• Problem solving diagrams
    These are simple and easy to make. I usually use a dry-erase board and ask the student to tell me the problem. I then give them the time and space to dictate to me potential solutions to the problem. This gives us the opportunity to walk through all of our options and arrive at what the student will do to solve the problem. We can discuss how to react in the future, and the varying “sizes” of the problem. We can give it a scale and brainstorm when it’s appropriate to take which action. This allows the student to feel empowered and truly own their actions and reactions.
  • Change the activity.
    I will usually move back to a task the student feels confident completing as we work through the moment of frustration, or take a break. This break can be silent or it can be to discuss the issue at hand. The alternative to this is ask the student what they’d like to do for the last 5-10 minutes of the session and have them work towards that reward. Mad Libs and Bingo are always a hit with my students.
  • Follow their lead.
    If the student doesn’t want to talk to you about the issue, don’t force it. Do they want to talk to the counselor? A teacher? Let them. Do they just need a break? Allow them to take it. Adults don’t like to work while frustrated either, and allegedly, we’re better at emotional regulation. Does the student want to throw the lesson out the window and talk to you? Listen. Listening makes a world of difference. If you can get back to your lesson, great. If not, there’s always next time.

Working well under pressure isn’t for everyone, and my students are still learning how to regulate their emotions. If they’re visual learners, I will break out the “How Is Your Engine Running?” or Zones of Regulation tools I have at my disposal. These frameworks allow their feelings to become more concrete to them so they can better express themselves. As adults, we forget how much is expected of a student throughout the day–transitions, multiple subjects, homework, independent work, social interaction, assessments–add any pull-out service to that, and of course it’s stressful. My challenge this week is that we observe and listen to the feelings of others and see if we can come up with additional strategies, or identify what strategies work for you and your students.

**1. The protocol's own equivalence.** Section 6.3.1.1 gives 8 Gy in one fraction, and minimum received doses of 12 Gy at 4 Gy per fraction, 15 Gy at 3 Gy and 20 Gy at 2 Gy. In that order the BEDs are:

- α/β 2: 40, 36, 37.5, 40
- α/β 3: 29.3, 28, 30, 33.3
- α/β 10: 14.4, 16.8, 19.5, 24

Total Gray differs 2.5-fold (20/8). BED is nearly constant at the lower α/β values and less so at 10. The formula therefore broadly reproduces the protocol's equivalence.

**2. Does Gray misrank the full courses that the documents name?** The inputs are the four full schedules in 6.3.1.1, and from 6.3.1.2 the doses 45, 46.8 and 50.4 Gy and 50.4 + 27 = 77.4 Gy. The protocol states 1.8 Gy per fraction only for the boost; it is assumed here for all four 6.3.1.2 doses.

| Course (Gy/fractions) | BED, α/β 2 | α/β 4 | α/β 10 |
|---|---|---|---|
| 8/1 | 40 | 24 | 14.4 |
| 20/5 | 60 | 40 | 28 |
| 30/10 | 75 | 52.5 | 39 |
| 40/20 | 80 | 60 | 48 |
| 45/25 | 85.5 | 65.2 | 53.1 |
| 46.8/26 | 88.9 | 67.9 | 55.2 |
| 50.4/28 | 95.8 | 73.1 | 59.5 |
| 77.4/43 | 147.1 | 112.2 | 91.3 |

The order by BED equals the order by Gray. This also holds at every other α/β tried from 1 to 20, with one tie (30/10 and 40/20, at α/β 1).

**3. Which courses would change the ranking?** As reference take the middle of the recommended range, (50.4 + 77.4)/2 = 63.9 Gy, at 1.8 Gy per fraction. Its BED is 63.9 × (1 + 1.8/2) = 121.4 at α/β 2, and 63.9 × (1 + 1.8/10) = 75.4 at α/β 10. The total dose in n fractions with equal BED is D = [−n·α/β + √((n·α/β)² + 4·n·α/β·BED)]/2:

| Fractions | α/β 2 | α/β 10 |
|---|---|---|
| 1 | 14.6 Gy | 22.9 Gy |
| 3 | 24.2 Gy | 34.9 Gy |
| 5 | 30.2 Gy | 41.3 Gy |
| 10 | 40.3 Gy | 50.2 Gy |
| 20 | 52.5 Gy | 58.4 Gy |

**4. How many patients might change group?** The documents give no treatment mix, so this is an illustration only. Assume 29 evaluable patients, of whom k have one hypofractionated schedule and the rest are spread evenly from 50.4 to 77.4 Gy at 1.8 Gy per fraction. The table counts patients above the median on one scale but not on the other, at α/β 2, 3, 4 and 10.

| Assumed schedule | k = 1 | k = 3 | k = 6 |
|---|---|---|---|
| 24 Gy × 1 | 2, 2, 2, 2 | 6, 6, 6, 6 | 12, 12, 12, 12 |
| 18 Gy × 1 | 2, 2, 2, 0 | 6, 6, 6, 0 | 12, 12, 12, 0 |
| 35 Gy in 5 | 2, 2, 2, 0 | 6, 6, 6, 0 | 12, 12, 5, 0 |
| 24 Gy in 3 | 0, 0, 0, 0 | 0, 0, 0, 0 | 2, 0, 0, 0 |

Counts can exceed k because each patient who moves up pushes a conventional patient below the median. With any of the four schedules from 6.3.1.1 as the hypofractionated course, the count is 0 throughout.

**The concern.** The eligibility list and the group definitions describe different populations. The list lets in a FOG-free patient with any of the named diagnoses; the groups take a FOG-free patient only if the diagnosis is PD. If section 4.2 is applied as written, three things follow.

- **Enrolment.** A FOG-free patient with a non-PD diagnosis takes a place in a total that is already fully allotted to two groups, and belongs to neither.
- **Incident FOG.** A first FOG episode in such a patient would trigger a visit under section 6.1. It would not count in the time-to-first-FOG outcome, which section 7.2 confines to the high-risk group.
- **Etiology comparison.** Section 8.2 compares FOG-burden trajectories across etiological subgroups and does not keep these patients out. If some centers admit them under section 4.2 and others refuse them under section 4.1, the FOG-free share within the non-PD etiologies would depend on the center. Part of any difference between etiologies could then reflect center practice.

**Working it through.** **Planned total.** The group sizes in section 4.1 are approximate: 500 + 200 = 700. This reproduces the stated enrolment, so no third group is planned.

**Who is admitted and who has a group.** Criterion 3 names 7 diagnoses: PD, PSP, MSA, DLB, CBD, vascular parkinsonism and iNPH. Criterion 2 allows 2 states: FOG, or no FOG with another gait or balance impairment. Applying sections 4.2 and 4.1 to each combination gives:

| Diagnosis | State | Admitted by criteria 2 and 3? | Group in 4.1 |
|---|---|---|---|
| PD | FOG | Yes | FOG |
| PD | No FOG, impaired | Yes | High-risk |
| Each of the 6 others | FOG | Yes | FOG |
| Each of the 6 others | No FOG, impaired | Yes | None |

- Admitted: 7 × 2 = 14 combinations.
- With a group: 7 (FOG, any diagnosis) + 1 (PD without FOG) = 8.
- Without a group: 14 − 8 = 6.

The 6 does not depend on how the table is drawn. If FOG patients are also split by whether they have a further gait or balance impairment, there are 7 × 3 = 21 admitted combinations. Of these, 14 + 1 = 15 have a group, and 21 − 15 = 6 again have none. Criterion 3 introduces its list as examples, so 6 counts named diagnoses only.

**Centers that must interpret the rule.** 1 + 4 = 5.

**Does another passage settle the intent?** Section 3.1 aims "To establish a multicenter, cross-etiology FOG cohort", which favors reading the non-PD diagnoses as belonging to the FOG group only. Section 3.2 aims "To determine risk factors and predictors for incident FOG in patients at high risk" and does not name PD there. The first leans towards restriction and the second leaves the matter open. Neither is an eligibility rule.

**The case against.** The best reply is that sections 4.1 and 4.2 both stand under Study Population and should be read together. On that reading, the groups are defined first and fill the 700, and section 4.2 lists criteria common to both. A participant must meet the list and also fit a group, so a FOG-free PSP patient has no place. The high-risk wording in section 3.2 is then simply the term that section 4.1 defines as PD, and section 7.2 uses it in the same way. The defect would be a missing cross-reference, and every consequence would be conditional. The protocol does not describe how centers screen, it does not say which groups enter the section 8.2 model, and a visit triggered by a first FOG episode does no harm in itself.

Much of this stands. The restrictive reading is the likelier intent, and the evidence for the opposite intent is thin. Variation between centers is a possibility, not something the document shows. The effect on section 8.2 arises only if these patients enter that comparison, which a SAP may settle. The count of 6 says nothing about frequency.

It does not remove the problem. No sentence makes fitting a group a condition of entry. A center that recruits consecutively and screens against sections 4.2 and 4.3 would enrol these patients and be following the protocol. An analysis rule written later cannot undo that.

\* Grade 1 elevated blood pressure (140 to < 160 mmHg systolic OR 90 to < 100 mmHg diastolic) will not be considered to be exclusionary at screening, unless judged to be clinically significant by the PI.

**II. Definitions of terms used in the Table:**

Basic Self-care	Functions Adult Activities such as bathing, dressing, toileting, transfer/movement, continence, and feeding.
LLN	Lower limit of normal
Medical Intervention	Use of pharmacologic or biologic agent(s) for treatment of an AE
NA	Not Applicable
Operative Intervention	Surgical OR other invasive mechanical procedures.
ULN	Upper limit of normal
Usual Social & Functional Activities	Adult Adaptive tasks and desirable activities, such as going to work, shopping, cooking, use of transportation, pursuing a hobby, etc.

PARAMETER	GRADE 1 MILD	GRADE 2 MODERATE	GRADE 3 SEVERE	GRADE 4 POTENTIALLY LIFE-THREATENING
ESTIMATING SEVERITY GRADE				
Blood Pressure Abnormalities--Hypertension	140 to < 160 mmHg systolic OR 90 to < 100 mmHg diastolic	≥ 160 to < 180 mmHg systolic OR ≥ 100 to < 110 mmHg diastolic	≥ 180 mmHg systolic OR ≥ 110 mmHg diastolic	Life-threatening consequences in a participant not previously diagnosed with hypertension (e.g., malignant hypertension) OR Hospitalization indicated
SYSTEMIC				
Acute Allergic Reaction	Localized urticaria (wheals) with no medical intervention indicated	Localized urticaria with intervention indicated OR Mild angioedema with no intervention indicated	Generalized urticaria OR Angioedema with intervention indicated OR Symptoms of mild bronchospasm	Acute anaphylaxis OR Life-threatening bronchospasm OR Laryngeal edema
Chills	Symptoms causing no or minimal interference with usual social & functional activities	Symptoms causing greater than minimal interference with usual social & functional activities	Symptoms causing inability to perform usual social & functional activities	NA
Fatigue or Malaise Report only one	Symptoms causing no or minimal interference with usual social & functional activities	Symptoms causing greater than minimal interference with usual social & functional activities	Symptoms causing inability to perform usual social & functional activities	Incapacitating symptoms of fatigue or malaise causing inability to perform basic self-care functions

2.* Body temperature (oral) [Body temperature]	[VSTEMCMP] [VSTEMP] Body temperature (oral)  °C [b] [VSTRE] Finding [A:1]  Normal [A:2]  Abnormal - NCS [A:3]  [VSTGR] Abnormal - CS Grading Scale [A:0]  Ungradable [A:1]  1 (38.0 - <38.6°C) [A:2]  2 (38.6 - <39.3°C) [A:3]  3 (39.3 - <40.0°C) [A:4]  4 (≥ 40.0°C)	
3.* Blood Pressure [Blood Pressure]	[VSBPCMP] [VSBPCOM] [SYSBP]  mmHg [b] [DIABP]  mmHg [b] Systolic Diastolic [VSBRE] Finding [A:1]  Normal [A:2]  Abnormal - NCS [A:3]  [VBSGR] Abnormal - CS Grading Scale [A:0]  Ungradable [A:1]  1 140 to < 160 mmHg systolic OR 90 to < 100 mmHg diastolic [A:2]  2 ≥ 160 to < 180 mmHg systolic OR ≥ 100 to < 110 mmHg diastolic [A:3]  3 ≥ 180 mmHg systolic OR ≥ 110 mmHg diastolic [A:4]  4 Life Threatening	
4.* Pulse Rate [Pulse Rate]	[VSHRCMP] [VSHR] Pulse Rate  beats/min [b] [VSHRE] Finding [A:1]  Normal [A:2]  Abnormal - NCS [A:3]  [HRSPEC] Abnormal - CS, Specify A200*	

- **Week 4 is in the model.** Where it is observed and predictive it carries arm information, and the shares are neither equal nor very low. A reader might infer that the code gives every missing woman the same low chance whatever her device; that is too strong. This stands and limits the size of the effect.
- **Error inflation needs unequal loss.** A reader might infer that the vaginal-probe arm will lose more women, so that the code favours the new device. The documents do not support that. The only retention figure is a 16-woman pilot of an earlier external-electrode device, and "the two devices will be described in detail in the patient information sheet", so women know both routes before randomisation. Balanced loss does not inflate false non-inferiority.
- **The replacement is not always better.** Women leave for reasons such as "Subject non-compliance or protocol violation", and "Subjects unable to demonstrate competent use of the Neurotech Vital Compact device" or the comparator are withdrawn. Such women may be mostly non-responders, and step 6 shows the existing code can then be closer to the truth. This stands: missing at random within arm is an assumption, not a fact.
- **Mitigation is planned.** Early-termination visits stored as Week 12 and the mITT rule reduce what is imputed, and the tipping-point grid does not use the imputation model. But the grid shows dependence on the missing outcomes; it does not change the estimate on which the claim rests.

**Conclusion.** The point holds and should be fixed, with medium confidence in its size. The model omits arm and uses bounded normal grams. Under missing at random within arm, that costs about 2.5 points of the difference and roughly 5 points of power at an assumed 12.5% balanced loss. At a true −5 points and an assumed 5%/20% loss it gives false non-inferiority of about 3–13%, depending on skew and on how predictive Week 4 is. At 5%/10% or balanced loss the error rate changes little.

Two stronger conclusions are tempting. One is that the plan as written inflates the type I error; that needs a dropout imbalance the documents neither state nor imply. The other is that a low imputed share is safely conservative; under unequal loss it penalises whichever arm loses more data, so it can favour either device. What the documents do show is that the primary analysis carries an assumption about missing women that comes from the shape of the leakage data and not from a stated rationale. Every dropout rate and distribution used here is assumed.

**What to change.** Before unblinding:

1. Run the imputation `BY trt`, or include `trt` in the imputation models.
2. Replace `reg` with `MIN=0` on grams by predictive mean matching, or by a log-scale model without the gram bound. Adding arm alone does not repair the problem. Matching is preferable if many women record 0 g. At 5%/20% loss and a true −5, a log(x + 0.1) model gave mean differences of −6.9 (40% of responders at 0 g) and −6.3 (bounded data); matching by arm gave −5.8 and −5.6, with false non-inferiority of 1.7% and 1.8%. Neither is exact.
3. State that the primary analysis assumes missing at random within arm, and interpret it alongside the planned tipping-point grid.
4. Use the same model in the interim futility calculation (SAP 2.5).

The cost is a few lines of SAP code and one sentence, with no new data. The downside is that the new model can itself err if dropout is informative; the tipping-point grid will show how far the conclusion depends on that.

Keep playing with words and see what your message creates!
–Stef the StageSLP

Inclusion, Lesson Plans, The Human Connection, Wise Words

Ruling Your Kingdom and Owning Your Title: A Lesson Inspired by Queen Lesli

Ever since I was introduced to her work, I have been very much inspired by Lesli Margherita, or as she’s known on Twitter Queen Lesli. Let me start by saying 1) All Hail the Queen and, 2) Queen Lesli Margherita, you have an open invitation to come on this blog whenever you’d like—you’re such an inspiration to my students and myself. Now that that’s out of the way….